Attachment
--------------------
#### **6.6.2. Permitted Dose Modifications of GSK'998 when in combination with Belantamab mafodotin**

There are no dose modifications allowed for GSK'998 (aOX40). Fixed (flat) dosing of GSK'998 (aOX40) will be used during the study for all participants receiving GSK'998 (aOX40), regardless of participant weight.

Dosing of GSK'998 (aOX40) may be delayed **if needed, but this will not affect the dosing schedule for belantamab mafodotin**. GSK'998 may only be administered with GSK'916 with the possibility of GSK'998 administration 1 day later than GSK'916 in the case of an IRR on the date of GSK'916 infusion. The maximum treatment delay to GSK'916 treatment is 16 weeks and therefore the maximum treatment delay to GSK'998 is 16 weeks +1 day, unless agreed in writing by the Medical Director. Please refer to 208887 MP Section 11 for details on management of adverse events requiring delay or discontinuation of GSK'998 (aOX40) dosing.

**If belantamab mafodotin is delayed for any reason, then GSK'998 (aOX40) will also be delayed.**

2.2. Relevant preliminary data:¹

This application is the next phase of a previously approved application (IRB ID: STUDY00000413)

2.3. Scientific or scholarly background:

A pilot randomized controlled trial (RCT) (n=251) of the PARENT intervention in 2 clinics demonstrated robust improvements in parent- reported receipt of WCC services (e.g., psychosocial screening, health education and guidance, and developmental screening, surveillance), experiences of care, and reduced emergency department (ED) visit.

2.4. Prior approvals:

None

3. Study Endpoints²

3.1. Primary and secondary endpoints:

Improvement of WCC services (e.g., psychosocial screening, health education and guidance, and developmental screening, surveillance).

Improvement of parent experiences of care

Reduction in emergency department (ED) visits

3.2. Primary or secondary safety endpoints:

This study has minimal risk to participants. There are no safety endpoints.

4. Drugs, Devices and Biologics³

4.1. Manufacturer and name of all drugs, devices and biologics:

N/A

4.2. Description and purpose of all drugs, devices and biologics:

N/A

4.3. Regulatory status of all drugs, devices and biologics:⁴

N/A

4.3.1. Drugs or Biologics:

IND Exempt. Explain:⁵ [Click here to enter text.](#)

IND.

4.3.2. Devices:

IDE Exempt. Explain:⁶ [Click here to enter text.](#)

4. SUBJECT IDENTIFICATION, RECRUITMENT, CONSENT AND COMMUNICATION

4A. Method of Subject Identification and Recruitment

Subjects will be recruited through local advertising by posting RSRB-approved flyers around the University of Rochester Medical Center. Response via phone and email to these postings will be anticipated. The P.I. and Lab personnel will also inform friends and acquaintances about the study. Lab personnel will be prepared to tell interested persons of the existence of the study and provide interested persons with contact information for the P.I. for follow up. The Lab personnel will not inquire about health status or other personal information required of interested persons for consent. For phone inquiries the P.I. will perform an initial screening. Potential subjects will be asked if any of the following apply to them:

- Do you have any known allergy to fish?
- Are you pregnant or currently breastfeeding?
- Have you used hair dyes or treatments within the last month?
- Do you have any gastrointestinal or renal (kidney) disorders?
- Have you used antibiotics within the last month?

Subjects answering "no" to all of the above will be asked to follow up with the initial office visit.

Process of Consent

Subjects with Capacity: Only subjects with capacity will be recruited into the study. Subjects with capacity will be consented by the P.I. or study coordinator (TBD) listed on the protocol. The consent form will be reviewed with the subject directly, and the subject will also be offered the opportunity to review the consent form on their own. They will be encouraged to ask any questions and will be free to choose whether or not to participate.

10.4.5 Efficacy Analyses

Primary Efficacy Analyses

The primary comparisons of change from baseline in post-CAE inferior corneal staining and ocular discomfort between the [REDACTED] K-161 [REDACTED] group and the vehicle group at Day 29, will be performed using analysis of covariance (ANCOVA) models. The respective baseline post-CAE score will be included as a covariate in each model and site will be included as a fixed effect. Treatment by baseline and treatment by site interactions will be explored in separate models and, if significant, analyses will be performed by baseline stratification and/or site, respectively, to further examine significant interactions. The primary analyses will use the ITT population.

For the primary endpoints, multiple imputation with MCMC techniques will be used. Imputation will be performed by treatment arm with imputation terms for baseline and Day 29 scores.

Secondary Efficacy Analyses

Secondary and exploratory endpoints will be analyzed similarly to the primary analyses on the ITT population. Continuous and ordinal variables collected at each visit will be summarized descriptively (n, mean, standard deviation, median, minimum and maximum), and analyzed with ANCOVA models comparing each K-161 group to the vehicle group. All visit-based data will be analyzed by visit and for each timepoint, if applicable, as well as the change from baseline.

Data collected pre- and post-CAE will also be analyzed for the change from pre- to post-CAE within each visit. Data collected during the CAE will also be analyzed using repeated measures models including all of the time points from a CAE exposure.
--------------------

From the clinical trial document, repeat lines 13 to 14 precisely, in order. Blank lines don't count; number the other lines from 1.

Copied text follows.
Improvement of WCC services (e.g., psychosocial screening, health education and guidance, and developmental screening, surveillance).

Improvement of parent experiences of care